16:7. 585-89.

20. Seigel T, MD et al. Inadequacy of Temperature and White Blood Cell Count in

Predicting Bacteremia in Patients with Suspected Infection. Journal of Emergency

Medicine. 2012. 22;3: 254-59.

21. Snyder B, Hayden, S, MD. Accuracy of the Leukocyte Count in the Diagnosis of

Appendicitis. Annals of Emergency Medicine. 1999; 33: 565-74.

22. Stoll M L, Rubin L, MD. Incidence of Occult Bacteremia Among Highly Febrile

Young Children in the Era of the Pneumococcal Conjugate Vaccine. Arch Pediatr

Adoles Med. 2004; 158: 671-75.

23. Ward M, MD et al. The Degree of Bandemia in Septic ED Patients does not Predict

Inpatient Mortality. American Journal of Emergency Medicine. 2012; 30: 181-83.

24. Young G, MD. CBC or Not CBC? That is the Question. Annals of Emergency

Medicine. March 1986; 15:3. 367-71.

 

 

Want more? I could probably pubmed dozens more for various clinical categories. Just dont tell our surgeons or urologists.

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... Dismissing the wbc out of hand seems short sighted.

 

 

Yep...!!!

 

And the reallity is... If YOU are seated next to the dude in the black robe, being castigated by someone in expensive shoes ... they are gonna LOVE the fact that YOU the MID-LEVEL/NON-Physician was so Cavalier that you "dismissed" that elevated WBC while "playing doctor" after completing your MERE 2 yrs of community college PA classes.

 

No Thanks...

I'll continue to pay attention to that WBC...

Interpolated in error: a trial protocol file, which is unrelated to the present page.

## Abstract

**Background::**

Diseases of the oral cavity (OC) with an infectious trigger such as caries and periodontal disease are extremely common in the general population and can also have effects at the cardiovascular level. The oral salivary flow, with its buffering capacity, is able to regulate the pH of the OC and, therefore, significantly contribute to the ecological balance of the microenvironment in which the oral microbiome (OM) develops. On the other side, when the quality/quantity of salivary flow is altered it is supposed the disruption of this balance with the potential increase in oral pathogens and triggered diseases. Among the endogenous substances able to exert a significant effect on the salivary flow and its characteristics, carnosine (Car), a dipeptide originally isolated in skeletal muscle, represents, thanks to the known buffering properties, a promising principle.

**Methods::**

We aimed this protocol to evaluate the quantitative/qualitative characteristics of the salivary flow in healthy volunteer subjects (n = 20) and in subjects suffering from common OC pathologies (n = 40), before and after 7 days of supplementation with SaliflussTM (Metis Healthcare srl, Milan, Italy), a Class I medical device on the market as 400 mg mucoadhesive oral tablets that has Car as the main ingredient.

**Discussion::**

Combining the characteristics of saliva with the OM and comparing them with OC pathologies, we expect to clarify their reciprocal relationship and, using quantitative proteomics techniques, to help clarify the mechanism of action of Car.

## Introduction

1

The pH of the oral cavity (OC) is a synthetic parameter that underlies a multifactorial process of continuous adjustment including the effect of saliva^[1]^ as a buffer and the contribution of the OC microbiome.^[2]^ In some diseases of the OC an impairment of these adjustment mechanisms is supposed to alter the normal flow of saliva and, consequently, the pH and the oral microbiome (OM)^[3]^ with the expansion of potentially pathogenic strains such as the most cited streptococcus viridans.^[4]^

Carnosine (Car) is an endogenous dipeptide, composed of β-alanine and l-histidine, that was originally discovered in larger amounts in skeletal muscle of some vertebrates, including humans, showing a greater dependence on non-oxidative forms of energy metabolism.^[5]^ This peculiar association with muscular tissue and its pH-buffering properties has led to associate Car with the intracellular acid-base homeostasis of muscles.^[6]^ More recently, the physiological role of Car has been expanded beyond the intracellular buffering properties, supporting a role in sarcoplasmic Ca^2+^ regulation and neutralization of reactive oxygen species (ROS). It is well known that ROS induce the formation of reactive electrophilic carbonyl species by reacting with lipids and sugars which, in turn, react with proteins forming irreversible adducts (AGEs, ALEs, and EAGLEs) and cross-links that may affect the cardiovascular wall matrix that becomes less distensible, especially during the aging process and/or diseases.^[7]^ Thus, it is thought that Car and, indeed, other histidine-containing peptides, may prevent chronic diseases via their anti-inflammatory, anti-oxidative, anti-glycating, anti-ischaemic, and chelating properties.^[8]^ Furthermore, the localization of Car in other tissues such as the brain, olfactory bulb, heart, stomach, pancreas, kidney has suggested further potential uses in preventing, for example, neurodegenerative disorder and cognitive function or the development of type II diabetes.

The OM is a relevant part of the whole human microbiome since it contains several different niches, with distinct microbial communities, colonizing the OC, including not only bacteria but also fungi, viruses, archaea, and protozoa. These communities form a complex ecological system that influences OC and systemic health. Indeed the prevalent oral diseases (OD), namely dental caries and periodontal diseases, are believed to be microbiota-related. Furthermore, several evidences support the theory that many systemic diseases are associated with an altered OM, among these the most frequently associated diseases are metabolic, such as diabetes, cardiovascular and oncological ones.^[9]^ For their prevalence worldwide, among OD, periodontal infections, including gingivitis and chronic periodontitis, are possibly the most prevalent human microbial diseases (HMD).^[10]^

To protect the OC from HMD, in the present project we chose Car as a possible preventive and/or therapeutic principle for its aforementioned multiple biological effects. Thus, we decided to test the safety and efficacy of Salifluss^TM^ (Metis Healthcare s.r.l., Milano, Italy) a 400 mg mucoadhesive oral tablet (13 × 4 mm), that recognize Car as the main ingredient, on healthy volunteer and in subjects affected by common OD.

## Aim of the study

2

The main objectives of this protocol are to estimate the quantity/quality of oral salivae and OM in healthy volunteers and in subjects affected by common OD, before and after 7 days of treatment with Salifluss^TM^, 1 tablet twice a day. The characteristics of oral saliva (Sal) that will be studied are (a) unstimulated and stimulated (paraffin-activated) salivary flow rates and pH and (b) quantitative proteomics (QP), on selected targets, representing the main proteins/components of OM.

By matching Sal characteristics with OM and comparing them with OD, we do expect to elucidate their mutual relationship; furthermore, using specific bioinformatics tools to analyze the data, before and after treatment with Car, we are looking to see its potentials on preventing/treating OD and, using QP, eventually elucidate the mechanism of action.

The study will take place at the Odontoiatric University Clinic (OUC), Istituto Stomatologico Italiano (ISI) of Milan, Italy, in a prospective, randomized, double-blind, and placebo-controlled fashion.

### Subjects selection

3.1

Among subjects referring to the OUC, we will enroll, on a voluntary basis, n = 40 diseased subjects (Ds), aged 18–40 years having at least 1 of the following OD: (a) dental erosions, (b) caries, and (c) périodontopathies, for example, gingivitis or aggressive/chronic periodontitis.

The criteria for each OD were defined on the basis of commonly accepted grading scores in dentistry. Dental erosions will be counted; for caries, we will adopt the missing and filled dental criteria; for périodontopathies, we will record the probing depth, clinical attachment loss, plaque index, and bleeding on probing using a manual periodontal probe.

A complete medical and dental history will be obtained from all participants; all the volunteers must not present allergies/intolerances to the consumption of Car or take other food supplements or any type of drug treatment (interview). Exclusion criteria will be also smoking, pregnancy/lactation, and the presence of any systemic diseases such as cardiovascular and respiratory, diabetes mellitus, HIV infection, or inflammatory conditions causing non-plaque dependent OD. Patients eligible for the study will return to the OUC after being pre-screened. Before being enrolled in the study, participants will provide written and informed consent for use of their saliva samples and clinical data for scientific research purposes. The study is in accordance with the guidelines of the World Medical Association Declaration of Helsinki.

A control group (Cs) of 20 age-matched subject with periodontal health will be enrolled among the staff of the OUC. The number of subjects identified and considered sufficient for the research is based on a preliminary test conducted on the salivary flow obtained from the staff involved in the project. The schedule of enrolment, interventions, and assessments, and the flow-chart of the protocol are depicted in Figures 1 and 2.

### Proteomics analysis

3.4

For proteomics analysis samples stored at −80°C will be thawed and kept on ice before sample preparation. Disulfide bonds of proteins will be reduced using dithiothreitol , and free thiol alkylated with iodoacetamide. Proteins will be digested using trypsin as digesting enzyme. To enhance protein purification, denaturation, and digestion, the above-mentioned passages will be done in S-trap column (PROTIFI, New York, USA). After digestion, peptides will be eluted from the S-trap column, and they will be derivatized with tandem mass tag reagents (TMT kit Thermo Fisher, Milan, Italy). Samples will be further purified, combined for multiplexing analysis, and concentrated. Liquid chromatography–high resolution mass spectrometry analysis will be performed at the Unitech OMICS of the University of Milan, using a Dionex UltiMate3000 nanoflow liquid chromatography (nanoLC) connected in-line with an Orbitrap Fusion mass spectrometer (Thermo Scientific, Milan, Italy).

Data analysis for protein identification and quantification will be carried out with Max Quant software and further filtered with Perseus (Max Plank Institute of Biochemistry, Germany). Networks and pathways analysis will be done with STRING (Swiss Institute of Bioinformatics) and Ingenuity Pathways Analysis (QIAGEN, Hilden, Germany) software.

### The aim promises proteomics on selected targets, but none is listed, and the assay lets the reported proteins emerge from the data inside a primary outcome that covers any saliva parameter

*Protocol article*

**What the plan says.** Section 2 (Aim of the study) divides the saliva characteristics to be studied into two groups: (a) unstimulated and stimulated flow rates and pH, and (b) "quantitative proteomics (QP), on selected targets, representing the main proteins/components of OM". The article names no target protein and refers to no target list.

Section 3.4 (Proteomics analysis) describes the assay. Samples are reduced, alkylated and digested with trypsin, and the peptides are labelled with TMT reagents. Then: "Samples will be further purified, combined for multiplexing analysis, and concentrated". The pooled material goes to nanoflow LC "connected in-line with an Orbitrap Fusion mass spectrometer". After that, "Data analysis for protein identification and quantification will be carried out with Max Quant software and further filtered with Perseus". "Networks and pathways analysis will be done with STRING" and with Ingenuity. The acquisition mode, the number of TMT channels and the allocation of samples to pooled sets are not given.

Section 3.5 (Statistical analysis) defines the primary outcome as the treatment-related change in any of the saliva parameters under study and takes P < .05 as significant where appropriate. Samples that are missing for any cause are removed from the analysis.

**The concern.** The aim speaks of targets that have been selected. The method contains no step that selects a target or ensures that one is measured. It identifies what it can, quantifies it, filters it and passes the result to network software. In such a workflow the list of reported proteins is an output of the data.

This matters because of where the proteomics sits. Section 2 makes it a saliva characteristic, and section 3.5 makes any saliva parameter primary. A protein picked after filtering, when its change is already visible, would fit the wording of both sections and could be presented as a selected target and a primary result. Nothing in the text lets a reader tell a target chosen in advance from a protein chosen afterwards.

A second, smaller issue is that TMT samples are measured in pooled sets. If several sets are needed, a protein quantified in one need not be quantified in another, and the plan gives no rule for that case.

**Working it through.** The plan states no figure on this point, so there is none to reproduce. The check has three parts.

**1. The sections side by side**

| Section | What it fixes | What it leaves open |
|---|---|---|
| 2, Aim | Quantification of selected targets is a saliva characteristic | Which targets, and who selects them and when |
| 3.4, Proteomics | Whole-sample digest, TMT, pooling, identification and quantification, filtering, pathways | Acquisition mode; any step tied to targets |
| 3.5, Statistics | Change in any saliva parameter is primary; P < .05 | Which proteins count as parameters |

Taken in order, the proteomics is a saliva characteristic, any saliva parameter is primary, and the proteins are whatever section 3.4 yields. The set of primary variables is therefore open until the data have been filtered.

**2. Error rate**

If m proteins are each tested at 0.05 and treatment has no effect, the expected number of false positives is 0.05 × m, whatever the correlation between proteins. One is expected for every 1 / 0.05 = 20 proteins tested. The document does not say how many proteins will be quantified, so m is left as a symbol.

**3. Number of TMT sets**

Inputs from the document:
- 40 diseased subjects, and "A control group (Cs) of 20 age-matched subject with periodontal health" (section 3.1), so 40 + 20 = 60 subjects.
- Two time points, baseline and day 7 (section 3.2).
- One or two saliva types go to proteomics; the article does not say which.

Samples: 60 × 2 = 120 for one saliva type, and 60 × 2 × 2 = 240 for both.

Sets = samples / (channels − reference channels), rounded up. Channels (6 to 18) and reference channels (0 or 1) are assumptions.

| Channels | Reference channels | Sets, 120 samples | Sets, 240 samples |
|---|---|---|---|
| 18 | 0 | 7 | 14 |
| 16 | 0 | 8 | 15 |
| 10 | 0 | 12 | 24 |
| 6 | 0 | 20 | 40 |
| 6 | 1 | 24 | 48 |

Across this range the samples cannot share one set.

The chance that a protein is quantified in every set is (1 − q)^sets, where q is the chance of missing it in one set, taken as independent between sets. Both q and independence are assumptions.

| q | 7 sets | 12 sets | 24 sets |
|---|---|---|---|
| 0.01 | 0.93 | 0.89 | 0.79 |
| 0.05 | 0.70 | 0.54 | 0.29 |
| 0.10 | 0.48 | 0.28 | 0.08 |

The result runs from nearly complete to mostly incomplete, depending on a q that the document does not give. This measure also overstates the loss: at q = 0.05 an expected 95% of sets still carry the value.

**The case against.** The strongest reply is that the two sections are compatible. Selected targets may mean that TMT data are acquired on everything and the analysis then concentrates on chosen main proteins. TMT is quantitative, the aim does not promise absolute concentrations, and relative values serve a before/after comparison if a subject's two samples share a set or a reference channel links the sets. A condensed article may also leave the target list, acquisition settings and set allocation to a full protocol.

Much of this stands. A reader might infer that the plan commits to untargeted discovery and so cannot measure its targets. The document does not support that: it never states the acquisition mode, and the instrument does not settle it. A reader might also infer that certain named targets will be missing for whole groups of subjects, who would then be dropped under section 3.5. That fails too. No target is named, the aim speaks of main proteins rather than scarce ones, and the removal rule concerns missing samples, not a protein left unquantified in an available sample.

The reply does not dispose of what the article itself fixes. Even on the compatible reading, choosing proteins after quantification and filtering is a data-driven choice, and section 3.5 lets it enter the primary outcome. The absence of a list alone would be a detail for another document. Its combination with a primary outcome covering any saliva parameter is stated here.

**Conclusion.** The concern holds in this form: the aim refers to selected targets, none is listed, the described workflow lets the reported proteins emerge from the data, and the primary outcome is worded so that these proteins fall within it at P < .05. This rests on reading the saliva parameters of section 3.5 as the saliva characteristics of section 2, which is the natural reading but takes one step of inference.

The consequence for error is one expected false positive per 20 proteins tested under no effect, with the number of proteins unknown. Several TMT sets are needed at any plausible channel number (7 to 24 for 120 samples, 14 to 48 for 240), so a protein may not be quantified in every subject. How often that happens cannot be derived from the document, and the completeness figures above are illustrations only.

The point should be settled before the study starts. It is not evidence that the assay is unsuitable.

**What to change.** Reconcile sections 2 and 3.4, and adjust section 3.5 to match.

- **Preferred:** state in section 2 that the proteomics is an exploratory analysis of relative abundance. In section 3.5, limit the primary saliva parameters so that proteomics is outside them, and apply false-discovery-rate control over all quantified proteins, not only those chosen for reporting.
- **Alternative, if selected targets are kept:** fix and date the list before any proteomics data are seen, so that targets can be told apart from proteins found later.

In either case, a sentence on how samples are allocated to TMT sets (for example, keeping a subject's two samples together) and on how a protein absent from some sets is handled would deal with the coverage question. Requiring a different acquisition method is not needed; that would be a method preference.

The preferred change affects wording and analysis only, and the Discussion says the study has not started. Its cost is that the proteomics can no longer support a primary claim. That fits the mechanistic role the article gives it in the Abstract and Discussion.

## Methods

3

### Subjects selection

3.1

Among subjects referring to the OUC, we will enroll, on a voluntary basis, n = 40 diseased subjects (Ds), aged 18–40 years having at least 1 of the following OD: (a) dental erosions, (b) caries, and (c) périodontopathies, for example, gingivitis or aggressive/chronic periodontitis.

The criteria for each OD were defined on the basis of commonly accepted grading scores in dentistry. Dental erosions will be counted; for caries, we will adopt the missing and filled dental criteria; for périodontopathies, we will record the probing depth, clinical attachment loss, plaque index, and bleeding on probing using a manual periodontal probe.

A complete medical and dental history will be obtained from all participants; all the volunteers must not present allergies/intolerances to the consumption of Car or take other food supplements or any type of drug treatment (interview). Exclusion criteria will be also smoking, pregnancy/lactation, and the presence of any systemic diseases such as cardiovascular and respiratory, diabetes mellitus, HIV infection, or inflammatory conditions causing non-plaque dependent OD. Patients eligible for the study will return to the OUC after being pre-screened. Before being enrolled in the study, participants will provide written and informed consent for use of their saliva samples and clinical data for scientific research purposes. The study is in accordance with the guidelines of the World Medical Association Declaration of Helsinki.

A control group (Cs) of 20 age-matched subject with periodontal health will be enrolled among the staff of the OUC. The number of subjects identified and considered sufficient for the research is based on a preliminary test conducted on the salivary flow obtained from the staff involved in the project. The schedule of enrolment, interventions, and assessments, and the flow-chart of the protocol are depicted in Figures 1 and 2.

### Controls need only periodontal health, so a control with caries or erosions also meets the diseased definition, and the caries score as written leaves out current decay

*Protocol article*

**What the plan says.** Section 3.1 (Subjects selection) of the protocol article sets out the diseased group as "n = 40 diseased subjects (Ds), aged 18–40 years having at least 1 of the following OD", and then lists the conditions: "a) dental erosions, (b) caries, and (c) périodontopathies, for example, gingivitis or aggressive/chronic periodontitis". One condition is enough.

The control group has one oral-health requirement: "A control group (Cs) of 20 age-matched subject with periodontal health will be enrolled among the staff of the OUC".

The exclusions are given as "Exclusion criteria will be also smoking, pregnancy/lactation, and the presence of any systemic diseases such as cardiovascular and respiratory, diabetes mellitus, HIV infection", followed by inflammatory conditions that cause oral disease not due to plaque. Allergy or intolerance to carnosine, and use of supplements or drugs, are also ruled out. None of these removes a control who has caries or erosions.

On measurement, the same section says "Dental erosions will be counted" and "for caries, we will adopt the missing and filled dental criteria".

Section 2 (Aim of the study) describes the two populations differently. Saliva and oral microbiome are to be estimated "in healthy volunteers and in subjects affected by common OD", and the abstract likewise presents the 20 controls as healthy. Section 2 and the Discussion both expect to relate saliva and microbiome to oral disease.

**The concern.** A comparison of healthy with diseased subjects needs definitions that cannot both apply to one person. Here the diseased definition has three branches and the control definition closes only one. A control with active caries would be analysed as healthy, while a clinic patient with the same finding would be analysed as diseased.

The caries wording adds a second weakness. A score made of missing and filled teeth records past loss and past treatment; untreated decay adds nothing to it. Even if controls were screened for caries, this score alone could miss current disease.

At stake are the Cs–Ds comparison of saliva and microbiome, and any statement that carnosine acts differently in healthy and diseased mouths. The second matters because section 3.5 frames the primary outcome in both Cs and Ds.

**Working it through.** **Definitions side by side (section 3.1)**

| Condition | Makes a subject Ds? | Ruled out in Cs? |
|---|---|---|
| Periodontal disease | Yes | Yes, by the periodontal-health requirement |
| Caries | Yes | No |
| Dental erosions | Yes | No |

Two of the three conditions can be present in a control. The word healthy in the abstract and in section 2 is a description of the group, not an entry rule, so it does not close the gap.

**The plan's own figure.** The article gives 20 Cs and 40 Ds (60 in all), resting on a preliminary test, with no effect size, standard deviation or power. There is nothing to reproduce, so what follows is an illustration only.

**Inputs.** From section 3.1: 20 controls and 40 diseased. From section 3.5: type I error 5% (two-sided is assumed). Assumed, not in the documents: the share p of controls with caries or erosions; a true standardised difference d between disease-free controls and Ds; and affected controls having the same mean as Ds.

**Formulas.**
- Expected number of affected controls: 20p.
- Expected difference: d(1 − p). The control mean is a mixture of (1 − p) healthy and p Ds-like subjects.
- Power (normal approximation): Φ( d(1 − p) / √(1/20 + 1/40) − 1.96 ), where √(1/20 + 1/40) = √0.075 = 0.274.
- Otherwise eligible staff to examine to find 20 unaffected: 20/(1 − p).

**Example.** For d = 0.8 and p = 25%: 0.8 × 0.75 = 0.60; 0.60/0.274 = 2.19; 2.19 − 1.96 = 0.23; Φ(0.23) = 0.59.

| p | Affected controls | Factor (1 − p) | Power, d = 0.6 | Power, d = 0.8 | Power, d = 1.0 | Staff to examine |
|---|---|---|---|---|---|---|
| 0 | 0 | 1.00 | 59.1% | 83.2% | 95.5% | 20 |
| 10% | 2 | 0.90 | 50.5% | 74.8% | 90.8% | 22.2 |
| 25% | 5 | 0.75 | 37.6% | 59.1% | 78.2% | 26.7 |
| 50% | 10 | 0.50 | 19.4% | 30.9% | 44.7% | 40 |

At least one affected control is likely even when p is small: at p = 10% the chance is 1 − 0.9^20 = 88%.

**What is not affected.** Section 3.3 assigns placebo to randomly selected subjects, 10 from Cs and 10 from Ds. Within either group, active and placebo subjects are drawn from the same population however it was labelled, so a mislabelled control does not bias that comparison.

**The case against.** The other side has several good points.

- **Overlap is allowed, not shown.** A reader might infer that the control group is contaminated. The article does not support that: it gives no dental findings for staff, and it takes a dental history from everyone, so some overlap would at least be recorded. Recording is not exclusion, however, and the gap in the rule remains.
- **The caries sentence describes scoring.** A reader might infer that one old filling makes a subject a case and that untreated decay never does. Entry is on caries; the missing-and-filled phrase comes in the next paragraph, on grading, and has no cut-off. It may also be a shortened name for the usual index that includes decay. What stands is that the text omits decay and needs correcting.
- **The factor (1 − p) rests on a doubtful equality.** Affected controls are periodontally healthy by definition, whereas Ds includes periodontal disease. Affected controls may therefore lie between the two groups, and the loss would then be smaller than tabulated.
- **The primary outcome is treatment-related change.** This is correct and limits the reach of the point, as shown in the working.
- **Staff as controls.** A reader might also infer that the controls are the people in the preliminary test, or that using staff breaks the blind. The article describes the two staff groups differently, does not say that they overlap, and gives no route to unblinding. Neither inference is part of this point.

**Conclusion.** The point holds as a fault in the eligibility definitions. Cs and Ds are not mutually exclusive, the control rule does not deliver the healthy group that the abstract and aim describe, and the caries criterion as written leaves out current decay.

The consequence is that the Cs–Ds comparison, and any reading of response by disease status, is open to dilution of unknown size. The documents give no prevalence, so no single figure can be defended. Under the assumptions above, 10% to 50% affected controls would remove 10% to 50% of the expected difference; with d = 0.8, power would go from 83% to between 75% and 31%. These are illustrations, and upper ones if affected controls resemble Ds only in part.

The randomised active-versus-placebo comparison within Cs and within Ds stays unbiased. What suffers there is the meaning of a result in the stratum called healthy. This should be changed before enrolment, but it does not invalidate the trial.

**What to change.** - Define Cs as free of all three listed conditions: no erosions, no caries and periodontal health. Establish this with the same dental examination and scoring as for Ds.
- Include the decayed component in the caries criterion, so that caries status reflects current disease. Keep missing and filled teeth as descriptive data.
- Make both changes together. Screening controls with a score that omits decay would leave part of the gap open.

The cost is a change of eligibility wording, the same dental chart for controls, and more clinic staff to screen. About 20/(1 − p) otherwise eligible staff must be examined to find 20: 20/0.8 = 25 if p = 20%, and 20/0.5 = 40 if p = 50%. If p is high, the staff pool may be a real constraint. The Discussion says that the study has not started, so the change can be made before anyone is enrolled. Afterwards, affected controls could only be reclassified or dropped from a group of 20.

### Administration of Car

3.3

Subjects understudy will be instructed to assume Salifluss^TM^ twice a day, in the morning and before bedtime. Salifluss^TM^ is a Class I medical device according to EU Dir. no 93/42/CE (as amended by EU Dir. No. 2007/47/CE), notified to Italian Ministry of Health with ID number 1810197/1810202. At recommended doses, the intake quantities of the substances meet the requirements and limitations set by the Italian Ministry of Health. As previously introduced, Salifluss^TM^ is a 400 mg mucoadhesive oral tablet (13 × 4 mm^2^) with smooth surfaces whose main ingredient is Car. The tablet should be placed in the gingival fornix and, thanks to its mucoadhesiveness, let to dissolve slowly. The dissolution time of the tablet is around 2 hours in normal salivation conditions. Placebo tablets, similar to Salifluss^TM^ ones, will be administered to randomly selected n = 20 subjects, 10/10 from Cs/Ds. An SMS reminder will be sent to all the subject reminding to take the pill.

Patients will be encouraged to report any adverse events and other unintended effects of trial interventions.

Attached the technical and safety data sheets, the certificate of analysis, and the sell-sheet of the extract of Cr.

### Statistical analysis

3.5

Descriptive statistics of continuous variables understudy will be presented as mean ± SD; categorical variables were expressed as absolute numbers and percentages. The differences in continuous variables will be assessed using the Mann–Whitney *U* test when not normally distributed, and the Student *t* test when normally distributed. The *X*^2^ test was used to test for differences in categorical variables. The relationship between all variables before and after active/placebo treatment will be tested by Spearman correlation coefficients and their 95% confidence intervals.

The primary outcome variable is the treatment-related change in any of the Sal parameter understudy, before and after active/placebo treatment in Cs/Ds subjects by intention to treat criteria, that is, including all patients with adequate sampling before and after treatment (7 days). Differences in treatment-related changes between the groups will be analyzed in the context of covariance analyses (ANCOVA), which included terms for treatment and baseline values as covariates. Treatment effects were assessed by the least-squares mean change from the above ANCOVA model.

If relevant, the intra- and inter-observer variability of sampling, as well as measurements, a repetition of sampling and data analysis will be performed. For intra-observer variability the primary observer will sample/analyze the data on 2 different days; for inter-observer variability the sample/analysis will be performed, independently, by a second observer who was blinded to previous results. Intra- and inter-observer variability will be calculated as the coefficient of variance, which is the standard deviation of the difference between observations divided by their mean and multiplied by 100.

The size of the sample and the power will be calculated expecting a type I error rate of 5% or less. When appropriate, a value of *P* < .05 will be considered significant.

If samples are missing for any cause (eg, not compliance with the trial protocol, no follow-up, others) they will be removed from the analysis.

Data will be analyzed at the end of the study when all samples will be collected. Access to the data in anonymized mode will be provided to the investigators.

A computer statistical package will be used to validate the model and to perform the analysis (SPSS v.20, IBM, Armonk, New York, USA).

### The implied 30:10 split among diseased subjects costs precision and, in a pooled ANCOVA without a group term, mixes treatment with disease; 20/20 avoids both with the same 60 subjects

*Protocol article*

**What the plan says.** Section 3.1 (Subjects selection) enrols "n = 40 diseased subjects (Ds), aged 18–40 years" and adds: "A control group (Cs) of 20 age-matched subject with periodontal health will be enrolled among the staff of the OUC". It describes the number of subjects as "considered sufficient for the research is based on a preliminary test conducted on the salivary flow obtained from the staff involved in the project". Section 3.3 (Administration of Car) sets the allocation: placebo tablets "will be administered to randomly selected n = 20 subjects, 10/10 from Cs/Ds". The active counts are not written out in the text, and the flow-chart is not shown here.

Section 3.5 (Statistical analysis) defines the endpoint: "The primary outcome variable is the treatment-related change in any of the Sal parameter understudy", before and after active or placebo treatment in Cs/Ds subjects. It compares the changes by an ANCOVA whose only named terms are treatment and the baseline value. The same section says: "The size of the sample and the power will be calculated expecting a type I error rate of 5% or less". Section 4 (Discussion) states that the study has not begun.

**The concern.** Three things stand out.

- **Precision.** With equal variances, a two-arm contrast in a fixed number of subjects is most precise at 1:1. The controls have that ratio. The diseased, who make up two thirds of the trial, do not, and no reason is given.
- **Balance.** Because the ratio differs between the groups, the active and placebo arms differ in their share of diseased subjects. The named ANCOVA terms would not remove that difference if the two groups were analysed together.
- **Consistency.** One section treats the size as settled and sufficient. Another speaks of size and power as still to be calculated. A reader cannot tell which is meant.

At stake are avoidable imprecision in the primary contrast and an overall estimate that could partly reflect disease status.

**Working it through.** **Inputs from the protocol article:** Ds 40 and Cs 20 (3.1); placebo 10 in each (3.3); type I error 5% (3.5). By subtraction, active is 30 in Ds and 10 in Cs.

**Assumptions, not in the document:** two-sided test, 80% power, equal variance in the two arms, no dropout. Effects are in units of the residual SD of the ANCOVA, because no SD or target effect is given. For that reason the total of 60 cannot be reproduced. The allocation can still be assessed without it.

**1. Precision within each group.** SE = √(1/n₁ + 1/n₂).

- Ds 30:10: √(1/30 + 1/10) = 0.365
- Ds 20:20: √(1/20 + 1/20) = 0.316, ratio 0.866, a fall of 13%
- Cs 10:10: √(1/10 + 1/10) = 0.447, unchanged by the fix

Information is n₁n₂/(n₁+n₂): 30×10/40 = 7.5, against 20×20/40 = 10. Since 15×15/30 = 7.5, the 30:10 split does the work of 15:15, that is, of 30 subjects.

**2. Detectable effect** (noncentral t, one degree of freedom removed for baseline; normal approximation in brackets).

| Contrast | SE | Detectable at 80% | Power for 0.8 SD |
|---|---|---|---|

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Point is that its not useful for judging infectious etiologies or how bad an infection is. its useful in only a handful of cases- like detecting lymphomas or if someone with a low ANC and any infection at all automatically gets admitted.

 

appendicitis. pneumonia. pyelo. wbc essentially useless. damn near all the literature says as such.

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Yep...!!!

 

And the reallity is... If YOU are seated next to the dude in the black robe, being castigated by someone in expensive shoes ... they are gonna LOVE the fact that YOU the MID-LEVEL/NON-Physician was so Cavalier that you "dismissed" that elevated WBC while "playing doctor" after completing your MERE 2 yrs of community college PA classes.

 

No Thanks...

I'll continue to pay attention to that WBC...

 

EXACTLY

 

hate to say it but it is defensive medicine at it's best/worst....

 

what about the peds EM guideline for rocephen for fever with WBC > 15k with no id source?

 

gotta use the WBC somewhere because the atty's say so and there is some logical sense to it...

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Point is that its not useful for judging infectious etiologies or how bad an infection is. its useful in only a handful of cases- like detecting lymphomas or if someone with a low ANC and any infection at all automatically gets admitted.

 

appendicitis. pneumonia. pyelo. wbc essentially useless. damn near all the literature says as such.

 

 

I've taken care of innumerable pts whose infectious source was first w/u based on a wbc.

What to do about an ambulatory pt with a prosthetic valve and a wbc?

A hospitalized pt w/ indwelling lines?

Do we disregard their wbc as well?